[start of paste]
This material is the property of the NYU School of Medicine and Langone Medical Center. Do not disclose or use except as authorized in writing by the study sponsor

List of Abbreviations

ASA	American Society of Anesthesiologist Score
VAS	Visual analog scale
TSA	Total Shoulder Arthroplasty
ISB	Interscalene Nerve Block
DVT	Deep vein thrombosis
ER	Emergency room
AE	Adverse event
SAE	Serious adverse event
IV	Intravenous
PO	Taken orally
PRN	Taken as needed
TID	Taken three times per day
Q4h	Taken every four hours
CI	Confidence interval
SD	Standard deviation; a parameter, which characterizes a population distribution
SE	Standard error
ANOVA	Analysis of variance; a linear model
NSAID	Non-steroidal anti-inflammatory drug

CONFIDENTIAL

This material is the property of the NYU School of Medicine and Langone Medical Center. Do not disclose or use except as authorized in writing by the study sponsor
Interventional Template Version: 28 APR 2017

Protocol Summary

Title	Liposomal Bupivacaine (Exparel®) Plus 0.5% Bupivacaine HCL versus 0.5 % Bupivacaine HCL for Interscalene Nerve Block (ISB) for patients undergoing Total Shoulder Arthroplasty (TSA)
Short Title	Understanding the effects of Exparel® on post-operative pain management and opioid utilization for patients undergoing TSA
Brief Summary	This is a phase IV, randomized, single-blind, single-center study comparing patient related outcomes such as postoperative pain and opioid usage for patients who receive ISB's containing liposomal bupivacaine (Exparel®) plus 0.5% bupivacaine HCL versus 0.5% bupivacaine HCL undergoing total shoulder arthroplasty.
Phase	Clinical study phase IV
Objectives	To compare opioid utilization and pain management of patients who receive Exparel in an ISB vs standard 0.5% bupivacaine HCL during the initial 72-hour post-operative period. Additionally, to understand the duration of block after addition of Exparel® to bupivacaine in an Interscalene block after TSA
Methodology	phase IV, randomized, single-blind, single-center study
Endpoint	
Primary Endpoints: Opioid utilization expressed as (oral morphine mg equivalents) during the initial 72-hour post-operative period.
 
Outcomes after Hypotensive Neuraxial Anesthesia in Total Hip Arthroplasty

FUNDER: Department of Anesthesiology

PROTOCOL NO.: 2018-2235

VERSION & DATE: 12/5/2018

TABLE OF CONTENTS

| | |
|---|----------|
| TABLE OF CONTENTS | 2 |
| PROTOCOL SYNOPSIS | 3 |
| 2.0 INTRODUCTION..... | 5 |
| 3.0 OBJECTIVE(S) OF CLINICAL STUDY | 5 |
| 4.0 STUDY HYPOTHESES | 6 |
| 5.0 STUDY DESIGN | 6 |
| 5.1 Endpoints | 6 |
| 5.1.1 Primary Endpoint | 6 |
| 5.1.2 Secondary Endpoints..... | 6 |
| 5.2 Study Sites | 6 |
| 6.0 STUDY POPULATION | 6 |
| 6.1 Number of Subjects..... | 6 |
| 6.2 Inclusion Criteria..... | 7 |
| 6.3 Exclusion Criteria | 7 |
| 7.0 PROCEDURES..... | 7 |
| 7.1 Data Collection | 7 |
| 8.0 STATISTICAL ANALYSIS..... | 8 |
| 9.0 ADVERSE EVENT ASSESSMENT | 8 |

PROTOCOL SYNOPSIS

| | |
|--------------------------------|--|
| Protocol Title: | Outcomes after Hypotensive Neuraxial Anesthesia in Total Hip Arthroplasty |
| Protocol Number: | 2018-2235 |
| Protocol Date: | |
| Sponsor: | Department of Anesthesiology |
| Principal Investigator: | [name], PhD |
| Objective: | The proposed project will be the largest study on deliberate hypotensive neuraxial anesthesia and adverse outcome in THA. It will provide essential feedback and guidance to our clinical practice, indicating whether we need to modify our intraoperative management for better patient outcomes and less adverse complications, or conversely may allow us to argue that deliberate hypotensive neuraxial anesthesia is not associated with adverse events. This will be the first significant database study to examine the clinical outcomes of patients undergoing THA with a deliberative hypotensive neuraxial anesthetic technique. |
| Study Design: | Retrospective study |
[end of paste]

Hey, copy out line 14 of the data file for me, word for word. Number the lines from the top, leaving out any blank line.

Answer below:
TID	Taken three times per day